The six-time Grammy award winning singer, songwriter, musician and all around ambassador to New Orleans’ spirit left quite a legacy that continues to inspire. In honor of the anniversary of this Rock ‘n Roll Hall of Fame inductee’s passing, The Last Music Company is reissuing Dr. John’s fine last studio release from 2014.
Called Ske Dat De Dat – The Spirit of Satch, the recording is a fascinating reinterpretation of Louis Armstrong classics which pays as much tribute to modern New Orleans sounds as to Satchmo’s legacy.
At the end of the day, of course, it is a Dr. John album and an excellent one at that with a fairly jaw-dropping list of collaborators including The Blind Boys of Alabama, The Dirty Dozen Brass Band, Bonnie Raitt, Arturo Sandoval and Terrance Blanchard.
Ske Dat De Dat – The Spirit of Satch — even with this roster of star partners — never forgets that it is a Dr. John album. And what a fine Dr. John album it is. Some of my favorite tracks include “Tight Like This” (with Arturo Sandoval) and the charming-and-sassy “I’ve Got The World On A String” (with Bonnie Raitt). The opening take on “What A Wonderful World” is heartwarming and celebratory.
The version of “Mack The Knife” is unlike any version of this song I’ve ever heard, cross pollinating the Kurt Weill – Bertolt Brecht classic with a funky groove that recalls (to my ear) no less than Elvis Costello’s 1989 deep album gem “Chewing Gum” (recorded in New Orleans with The Dirty Dozen Brass Band and Marc Ribot). Adding a rap section into that groove works terrifically, bringing this slice of phat phunk into modern times.
Of course, the groove on Elvis’ song may well have been influenced by some other New Orleans classic I am probably overlooking (or don’t know). But, with a little bit of Interwebs sleuthing I did find some connective glue between the albums (and, likely, the tracks) : both share a very similar horn section! Dirty Dozen Brass Band members Sousaphonist Kirk Joseph, Baritone Saxophonist Roger Lewis, Trumpeters Greg Davis and Efram Towns and Saxophonist Kevin Harris play on these albums (and quite possibly both tracks), leading to the likely similarity simply due to the distinct nature of their playing.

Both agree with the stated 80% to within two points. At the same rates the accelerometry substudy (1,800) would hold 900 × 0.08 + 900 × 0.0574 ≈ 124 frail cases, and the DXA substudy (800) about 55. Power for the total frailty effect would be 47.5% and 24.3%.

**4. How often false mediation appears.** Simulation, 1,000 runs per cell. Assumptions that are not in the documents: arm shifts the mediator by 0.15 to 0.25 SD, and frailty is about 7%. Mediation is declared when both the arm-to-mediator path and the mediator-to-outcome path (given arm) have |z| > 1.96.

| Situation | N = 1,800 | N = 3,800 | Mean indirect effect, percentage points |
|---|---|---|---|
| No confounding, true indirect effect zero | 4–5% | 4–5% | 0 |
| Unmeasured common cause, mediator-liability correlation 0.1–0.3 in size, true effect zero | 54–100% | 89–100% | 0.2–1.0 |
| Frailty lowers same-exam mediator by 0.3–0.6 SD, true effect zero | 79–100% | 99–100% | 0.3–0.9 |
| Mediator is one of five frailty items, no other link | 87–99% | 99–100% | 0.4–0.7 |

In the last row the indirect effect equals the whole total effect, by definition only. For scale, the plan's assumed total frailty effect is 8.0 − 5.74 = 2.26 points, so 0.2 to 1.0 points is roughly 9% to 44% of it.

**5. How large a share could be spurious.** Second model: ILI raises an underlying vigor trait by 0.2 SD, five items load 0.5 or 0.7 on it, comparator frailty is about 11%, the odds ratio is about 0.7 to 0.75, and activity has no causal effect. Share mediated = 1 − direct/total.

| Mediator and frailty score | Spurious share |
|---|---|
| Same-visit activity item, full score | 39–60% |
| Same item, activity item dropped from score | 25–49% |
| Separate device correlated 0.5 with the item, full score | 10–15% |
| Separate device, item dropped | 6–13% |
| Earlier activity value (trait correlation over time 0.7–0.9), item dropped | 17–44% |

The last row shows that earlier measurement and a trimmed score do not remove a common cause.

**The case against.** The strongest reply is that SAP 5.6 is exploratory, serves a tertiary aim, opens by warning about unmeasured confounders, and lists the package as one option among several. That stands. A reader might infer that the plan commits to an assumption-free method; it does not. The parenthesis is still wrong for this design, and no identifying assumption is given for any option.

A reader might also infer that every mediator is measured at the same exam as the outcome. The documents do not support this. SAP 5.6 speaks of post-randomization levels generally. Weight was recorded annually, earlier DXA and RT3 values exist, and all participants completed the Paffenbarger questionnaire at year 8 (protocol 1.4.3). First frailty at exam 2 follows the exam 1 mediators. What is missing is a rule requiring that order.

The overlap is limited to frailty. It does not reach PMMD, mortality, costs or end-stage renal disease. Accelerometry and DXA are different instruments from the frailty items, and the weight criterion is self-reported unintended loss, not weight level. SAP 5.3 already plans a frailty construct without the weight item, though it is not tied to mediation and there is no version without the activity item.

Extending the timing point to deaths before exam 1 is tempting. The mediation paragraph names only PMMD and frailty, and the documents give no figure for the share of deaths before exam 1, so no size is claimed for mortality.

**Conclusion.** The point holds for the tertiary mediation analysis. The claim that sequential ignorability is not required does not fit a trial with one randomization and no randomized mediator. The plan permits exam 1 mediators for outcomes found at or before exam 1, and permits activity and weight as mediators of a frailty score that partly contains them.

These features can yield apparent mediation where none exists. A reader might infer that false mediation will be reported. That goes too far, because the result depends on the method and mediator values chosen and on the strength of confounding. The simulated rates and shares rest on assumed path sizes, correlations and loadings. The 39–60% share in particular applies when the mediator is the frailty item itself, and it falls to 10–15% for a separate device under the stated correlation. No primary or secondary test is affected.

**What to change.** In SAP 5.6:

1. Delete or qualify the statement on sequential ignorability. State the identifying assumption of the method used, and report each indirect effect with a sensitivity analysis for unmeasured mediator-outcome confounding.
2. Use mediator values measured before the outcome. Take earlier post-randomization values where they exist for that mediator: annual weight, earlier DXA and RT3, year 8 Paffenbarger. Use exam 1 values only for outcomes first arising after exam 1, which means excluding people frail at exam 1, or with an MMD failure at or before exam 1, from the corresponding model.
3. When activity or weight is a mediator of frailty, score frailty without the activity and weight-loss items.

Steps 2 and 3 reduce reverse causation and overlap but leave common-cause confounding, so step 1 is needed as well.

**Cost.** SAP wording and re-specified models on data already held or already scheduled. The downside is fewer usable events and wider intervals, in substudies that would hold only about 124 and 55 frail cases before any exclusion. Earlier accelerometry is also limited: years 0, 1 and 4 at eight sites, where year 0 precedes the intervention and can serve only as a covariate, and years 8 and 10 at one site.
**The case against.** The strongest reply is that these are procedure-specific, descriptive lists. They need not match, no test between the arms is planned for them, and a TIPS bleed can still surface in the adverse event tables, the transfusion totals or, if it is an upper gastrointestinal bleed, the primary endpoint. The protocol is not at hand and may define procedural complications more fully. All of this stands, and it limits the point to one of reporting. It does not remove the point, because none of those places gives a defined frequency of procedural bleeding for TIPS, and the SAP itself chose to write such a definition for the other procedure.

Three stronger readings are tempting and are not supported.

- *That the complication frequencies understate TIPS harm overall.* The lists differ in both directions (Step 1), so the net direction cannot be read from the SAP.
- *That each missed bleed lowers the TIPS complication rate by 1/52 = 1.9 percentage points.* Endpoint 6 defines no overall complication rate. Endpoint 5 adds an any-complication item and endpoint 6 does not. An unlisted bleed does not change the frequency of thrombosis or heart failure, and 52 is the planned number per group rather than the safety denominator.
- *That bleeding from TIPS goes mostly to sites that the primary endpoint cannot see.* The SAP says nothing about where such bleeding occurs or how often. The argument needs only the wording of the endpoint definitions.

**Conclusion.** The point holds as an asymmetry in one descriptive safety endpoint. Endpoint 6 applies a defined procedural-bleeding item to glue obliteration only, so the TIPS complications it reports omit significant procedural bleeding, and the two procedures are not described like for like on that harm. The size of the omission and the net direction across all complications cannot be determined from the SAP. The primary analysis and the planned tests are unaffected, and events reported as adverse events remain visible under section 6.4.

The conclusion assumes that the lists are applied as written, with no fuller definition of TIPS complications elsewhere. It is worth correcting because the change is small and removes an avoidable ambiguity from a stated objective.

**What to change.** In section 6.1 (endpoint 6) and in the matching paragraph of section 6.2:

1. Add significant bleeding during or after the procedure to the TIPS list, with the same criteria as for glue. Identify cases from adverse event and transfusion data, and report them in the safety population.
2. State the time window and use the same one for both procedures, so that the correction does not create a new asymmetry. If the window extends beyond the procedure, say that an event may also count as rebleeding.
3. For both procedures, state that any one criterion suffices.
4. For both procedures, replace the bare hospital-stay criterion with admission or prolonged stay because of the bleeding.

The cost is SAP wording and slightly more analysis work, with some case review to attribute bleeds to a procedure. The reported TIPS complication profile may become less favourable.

Now I have to find out if Elvis was paying homage to another New Orleans classic in his song.
This, folks, is the stuff I love about music and record collecting. It is perhaps the one singular thing that keeps my interest in music high day in and day out. I loved playing connect the dots as a kid and this is a musical version of that.
The European pressed, standard weight vinyl version of Ske Dat De Dat – The Spirit of Satch sounds rich, quiet and clear. Happily it sounds at least as good as the 96 kHz, 24-bit MQA stream on Tidal (click here) and on Hi Res Qobuz (click here), maybe a bit warmer due to my tube pre-amps.
I guess in wrapping up, I suspect some of you might be wondering whether Ske Dat De Dat – The Spirit of Satch is a good tribute to Louis Armstrong?
While it honestly sounds nothing like a Louis Armstrong recording, I do think it succeeds in accomplishing what the title implies: it invokes the joyous spirit of Satchmo and his beloved New Orleans. Just like I did with that Elvis Costello tune above, I suspect that if you dig down a bit deeper into this album you will find the links — direct or indirect — to Pops’ original sounds from the 1920s, brought with a loving heart and soul into the 21st Century by Malcolm John Rebbenack (aka Dr. John).